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COVID-19 Socio-Economic Response Plan

South Sudan is ranked as the most dangerous country for people to live in during the COVID-19 pandemic. The reasons for this relate to the country’s structural deficiencies, which include a very weak and under-resourced health care system, an extremely high poverty rate, widespread and high rates of malnourishment, and a large number of internally displaced persons (IDPs), among others. The country’s weak justice system and gender inequality exacerbates crises such as widespread sexual and gender-based violence (SGBV), making the South Sudanese population one of the most vulnerable in the world. Adding to these structural barriers, the timing of the pandemic could not be worse. The Revitalized Transitional Government of National Unity has been in office for a short time and faces daunting challenges in leading the post-conflict transition. Since the beginning of the pandemic, violence has spiked in places like Jonglei, where hundreds of civilians have been killed and 60,000 displaced. COVID-19 adds strain and poses a threat to the peace  process: major reforms are still outstanding and further delays are likely. Other factors relating to timing include the rainy season, which complicates access to rural communities and hampers food distribution at a time when there are both floods and locusts in parts of the country. Finally, the government has imposed measures such as curfew, limiting movement or social distancing to contain the pandemic, which also have a significant socio-economic  impact. This document identifies the main channels through which the pandemic  has a devastating socio-economic impact in South Sudan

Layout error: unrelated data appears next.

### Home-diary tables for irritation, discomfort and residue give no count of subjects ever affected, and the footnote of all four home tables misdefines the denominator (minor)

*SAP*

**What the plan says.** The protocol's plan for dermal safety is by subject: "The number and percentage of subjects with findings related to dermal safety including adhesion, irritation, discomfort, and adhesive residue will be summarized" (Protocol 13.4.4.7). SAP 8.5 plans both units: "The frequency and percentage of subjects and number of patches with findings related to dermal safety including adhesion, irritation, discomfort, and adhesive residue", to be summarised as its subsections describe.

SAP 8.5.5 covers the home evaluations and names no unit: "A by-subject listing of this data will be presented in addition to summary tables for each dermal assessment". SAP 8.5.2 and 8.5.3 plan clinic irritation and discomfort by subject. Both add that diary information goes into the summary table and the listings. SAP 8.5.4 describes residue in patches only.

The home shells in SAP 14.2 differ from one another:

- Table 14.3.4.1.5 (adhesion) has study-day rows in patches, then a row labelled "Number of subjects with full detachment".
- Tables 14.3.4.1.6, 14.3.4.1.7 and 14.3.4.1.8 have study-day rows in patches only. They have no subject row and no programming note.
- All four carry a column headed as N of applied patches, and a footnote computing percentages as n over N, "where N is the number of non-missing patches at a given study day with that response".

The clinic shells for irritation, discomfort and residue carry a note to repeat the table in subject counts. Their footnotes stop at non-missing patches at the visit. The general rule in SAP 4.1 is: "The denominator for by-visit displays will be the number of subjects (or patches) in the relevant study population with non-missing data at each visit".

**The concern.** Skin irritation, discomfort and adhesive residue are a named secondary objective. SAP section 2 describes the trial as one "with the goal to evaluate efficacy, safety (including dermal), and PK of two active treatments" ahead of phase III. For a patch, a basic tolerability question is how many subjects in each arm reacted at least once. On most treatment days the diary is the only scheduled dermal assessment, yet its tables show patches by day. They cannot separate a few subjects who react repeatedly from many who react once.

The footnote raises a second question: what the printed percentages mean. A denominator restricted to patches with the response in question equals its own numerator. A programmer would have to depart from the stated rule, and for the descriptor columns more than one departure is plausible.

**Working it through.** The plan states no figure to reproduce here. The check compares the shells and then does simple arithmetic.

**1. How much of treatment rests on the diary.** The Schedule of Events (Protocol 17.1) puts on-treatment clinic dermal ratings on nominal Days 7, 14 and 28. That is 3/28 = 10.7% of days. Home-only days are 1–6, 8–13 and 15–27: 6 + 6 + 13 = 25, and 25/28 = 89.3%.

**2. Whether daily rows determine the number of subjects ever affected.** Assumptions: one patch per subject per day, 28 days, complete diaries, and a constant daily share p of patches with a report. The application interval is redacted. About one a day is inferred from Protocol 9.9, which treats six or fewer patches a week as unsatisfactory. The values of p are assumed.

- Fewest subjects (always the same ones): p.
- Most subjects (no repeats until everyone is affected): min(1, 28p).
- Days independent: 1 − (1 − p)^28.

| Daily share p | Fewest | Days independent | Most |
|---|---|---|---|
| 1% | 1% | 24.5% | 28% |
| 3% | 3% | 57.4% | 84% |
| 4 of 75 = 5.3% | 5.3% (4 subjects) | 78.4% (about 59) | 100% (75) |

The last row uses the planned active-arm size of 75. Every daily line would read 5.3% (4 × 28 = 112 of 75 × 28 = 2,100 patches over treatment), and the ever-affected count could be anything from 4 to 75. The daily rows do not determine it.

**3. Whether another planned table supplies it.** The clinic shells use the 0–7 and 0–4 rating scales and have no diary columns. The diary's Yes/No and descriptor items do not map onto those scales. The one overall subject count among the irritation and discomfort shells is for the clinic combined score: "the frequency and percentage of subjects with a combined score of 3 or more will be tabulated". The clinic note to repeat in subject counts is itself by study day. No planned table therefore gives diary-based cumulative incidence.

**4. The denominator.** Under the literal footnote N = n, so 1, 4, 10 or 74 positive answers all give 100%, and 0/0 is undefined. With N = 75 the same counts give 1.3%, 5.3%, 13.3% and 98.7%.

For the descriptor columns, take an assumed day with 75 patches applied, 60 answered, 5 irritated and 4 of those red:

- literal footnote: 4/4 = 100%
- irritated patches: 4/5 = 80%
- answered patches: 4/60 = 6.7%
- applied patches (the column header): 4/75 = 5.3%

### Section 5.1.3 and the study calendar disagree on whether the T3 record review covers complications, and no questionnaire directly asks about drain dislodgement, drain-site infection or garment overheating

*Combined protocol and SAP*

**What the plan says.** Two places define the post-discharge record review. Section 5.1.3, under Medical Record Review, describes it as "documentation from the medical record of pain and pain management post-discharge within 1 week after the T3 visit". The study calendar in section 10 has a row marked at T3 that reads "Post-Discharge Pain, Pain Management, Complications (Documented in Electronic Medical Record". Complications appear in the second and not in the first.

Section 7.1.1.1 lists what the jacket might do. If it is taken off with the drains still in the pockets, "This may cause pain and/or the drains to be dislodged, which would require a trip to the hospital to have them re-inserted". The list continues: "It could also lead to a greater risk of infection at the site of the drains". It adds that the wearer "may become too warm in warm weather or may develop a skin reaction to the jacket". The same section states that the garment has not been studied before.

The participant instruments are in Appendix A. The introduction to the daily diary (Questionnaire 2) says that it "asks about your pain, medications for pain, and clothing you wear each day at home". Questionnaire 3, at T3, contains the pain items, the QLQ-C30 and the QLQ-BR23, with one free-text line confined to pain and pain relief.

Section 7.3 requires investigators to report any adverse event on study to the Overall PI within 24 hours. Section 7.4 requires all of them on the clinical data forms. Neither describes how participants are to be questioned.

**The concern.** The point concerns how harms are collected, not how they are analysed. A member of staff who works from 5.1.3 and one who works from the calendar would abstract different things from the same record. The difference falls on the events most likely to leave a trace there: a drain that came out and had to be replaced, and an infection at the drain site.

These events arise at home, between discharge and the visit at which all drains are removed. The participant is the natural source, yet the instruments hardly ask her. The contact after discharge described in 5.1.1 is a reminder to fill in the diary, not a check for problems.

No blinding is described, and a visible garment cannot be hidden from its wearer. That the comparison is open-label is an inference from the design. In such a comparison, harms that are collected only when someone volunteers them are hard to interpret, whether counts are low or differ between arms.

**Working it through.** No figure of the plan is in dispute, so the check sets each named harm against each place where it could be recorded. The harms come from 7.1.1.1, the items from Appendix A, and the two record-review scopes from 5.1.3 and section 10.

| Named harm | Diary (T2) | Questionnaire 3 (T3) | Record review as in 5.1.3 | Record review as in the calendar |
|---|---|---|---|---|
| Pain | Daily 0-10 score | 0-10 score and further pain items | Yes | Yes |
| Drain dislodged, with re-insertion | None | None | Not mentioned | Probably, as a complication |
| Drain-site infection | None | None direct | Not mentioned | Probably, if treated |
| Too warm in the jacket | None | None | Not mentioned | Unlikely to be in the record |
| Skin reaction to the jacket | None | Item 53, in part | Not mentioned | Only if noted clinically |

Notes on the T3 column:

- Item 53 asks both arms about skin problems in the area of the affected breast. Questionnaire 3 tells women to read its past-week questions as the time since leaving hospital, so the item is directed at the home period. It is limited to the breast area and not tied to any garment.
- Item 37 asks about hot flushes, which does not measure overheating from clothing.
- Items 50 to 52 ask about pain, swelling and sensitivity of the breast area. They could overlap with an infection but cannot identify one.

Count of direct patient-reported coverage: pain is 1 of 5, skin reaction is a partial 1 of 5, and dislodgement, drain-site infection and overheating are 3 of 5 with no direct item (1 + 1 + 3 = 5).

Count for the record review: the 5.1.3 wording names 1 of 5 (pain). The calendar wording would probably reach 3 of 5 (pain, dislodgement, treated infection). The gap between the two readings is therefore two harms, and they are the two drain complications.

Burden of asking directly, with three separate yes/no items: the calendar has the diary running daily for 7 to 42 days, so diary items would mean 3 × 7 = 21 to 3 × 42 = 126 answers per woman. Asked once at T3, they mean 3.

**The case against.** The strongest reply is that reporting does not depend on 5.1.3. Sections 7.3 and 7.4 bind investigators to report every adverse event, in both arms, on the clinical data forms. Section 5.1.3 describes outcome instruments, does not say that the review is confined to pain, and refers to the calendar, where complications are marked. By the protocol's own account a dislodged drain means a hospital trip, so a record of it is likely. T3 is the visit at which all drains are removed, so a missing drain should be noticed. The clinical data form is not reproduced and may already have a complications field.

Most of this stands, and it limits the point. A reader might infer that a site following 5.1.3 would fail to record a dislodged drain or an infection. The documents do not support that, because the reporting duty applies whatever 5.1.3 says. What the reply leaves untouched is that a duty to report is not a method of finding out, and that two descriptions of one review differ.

Operation(s)/ Webspace(s): 
United Nations Office for the Coordination of Humanitarian Affairs
Original Publication Date: 
01 Oct 2020
Document type: